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No matter how far along I get in life, I'll always refer to myself as "That chick that grew up poor in the drug-filled streets of Port Arthur, Texas." Always a bad ass!

Monday, January 11, 2010

What if I had had my Dad in my Life as a Child?

I attended my Dad Joe's funeral Friday, and I'm here to tell the story. Instead of telling the story of how my half-brother tried to make me feel insignificant - even during my Dad's funeral ceremony - I'll tell the story of how the relationship that wasn't was, and how I think it's made an amazing difference in my life.

As a little girl, I fantasized ALL the time about how amazing it would be to have my Dad in my life. A couple of my friends had Dad's, and I just could not understand why I did not. I've accepted God's divine plan at this point, but on my bad days, it's still hard to accept what I lacked as a child.

-- I wanted to give my Dad all the crappy cards we were forced to create in elementary school to celebrate Father's Day.
-- I wanted to eat with my Dad at the Girl Scout's Father/Daughter luncheons.
-- I wanted my Dad's honorable name to display on my report card in that blank "Parent" field just below my Momma's.
-- I wanted my Dad to scare all the boys that gathered the nerve up to come to our house. I mean, my Mom did it, but it just wasn't the same.
-- I wanted my Dad to teach me guy stuff: fishing, boxing, killing bugs. Shit, scratching, I don't care!
-- At every parent-teacher conference, when the subject came up, I would've been happy as heck if my Dad would've been able to chime in when the snotty teacher asked my Momma if "a man was in the home."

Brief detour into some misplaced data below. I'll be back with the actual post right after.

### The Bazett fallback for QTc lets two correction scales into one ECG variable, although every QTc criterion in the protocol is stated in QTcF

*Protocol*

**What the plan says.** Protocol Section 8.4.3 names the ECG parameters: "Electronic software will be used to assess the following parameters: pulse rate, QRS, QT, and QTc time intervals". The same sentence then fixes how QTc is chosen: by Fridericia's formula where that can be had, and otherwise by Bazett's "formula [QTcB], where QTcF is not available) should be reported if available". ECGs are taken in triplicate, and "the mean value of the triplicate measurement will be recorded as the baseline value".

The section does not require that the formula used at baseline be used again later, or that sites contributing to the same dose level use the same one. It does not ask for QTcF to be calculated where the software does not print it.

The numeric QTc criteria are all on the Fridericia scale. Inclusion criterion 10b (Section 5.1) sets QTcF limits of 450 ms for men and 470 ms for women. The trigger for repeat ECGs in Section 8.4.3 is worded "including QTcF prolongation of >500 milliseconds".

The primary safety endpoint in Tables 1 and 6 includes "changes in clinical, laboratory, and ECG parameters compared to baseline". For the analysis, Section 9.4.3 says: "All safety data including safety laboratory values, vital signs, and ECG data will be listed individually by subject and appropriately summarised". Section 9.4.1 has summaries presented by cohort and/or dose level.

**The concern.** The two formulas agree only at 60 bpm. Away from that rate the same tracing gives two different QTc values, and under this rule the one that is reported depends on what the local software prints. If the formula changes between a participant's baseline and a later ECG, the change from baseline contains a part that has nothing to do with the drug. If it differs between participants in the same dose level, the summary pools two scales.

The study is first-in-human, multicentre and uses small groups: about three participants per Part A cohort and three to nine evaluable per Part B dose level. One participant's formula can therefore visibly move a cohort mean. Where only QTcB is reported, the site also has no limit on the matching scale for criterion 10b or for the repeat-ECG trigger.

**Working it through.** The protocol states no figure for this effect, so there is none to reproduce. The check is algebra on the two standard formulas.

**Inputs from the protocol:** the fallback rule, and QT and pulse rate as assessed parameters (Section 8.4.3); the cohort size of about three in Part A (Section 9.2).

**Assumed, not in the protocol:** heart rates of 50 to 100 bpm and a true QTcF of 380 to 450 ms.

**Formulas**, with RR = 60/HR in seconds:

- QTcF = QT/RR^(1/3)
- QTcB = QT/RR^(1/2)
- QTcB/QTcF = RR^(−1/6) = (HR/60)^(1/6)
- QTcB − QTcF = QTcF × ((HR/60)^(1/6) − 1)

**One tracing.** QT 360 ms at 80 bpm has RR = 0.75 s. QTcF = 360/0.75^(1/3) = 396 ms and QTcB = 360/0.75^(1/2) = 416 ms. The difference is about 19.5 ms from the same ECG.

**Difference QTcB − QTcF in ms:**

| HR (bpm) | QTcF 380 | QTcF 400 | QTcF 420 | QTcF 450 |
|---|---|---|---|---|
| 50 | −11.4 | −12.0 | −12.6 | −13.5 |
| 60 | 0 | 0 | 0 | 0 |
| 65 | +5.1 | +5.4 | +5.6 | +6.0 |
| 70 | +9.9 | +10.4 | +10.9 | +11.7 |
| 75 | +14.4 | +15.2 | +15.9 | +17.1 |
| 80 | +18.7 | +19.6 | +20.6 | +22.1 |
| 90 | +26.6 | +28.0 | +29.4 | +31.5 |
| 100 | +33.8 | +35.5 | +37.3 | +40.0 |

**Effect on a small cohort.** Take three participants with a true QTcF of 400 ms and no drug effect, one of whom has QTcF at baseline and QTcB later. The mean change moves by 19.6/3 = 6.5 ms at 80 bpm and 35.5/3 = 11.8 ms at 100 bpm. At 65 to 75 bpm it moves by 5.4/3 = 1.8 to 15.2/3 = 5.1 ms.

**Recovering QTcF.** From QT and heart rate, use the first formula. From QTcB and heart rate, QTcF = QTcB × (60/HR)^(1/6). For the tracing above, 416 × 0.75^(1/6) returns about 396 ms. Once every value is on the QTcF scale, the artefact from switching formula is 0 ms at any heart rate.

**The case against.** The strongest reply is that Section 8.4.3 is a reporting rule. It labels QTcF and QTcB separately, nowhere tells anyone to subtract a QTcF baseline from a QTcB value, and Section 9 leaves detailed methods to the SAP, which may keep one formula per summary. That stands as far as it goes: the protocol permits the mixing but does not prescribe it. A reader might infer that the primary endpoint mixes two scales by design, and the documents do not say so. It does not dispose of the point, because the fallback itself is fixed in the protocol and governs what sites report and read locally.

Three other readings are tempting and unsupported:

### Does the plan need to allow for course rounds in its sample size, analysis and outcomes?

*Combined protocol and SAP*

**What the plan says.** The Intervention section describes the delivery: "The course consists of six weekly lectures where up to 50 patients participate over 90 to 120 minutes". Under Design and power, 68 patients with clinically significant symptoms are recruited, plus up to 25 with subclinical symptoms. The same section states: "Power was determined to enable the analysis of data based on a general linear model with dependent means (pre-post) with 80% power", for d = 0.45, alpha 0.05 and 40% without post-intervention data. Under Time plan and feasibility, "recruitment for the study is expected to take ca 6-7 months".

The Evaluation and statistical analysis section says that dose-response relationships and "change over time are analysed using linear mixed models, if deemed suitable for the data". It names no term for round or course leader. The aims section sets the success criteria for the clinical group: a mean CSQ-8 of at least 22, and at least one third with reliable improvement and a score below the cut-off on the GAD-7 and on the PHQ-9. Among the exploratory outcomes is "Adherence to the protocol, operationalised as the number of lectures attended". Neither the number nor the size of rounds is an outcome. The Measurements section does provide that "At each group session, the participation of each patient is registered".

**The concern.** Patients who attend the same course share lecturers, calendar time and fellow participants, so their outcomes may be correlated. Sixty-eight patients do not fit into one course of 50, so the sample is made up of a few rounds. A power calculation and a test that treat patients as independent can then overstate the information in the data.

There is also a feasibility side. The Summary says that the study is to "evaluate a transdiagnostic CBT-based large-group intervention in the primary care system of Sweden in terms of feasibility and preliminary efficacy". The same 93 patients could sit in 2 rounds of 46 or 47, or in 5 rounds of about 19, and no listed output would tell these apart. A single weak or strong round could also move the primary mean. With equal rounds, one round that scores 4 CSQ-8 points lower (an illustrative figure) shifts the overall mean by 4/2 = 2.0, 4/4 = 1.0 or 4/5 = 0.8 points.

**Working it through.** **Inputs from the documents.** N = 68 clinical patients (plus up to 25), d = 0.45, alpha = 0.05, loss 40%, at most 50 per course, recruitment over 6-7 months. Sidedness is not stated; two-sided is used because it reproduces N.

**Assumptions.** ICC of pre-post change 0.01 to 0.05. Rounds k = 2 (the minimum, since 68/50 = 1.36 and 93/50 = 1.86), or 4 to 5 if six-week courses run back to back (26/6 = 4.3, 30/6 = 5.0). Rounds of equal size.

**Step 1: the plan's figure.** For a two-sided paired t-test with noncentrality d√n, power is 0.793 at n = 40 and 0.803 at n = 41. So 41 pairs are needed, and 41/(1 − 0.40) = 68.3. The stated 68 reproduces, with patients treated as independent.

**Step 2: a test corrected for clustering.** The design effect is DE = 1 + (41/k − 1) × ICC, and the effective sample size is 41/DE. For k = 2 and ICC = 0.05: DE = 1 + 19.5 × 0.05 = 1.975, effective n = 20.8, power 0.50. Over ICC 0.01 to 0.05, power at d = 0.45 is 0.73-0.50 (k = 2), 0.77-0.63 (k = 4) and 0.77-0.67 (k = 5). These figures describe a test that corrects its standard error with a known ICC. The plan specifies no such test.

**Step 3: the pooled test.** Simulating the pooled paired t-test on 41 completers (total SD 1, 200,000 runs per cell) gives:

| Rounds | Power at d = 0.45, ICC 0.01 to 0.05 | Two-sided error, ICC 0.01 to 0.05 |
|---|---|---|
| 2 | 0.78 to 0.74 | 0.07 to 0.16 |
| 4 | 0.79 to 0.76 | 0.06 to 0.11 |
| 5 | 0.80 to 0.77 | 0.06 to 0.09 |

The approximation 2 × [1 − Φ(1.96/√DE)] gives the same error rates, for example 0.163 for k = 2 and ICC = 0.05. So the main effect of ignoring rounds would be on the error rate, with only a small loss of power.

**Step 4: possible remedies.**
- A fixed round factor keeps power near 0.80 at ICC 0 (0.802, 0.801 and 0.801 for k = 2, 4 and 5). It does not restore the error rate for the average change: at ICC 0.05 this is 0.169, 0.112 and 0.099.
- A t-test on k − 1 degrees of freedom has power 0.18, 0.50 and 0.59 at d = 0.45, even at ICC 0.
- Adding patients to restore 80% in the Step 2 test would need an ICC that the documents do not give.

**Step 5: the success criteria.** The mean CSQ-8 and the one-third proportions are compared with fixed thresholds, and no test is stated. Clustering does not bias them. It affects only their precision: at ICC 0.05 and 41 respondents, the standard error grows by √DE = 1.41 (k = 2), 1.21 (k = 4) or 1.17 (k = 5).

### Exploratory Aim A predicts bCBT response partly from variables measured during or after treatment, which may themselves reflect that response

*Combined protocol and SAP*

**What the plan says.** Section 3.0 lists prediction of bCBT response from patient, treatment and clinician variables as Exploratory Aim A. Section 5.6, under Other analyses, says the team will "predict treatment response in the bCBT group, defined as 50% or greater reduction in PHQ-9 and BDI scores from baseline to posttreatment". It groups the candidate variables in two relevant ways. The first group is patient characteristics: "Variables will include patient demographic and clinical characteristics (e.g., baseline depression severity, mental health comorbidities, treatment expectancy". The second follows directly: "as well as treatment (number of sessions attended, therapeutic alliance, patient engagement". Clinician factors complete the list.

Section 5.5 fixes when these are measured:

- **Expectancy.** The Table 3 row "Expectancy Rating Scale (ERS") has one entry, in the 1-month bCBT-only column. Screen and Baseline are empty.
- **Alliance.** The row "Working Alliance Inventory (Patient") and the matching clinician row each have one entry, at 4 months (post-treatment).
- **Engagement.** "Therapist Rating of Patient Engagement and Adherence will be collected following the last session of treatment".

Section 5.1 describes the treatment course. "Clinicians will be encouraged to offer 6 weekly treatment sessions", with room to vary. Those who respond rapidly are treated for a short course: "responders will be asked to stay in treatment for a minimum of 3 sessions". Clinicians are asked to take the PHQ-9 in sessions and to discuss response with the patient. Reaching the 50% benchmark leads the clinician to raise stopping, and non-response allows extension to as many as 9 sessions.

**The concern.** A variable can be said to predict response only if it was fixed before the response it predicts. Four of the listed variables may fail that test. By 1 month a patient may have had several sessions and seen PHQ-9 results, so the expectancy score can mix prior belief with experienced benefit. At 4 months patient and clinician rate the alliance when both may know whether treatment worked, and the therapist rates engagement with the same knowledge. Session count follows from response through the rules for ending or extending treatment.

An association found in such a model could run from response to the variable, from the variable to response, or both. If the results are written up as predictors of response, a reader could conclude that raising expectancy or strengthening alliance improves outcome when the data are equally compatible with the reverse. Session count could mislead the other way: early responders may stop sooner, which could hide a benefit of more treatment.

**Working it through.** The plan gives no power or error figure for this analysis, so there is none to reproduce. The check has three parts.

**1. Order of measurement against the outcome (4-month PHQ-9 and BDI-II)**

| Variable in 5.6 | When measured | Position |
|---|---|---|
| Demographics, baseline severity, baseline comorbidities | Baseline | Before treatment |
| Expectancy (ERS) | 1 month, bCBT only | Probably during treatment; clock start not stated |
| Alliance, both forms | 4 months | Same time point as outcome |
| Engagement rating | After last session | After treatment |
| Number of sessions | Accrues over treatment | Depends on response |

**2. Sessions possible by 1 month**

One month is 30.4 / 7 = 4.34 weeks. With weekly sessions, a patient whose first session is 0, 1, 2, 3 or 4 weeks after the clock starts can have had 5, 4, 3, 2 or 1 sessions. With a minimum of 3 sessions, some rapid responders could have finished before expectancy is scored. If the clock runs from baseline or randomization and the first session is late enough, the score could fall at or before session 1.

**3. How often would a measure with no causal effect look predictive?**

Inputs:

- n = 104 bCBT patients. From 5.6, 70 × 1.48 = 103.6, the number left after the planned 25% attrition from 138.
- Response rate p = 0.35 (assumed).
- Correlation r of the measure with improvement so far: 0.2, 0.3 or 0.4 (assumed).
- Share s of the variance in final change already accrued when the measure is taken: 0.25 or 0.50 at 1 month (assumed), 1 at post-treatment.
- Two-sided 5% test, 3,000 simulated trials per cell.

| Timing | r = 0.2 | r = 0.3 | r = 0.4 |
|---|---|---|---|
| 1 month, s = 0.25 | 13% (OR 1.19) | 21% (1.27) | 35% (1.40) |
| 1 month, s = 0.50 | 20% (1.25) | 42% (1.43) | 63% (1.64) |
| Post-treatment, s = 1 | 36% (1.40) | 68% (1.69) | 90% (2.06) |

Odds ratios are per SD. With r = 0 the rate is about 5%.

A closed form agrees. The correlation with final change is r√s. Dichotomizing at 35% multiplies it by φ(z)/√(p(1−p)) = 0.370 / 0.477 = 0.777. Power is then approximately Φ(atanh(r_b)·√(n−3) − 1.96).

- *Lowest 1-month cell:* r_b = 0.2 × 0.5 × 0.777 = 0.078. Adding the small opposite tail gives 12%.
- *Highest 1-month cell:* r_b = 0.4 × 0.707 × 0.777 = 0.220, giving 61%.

Honestly, I just wanted some normalcy; not normal to my neighborhood or my little impoverished city where about 80% of the households were led by women (with no men), but normal to TV: Cosby Show, Leave it to Beaver, Family Ties, A.L.F., well damn, even The Simpsons.

So, I've come to grip with my childhood. I'm 34 and a Christian, so I've let go of the unfairness of not having my Dad in my life.

Besides, since the age of 18, my Dad has been amazing. He truly became my best friend.

-- My Dad knew that I got off at 5pm to go home, he'd call me 4 or 5 times a week and talk to me until I got home.
-- I almost dropped out of college, but my Dad came through with tuition to keep me in.
-- My Dad was amazing with my boisterous, hyper, always sports-minded sons - keeping them distracted for my entire trip to Texas by playing, football, catch, and "boy games" with them.
-- I could count on my Dad for giving me an honest insight on what made men tick. . He was an old Baptist minister, but he did not pull any punches. He always called a spade a spade.
-- When my Mom passed away, my Dad was my rock. I'm not touchy-feely, but I happen to know that if he did not hold me so tight during the entire ordeal, I would've fallen apart and just faded away. .
-- My Dad said he was sorry. He said he was sorry for hurting me. And that heartfelt apology, along with my faith in God, made the sting of him making me feel invisible as a child wear away.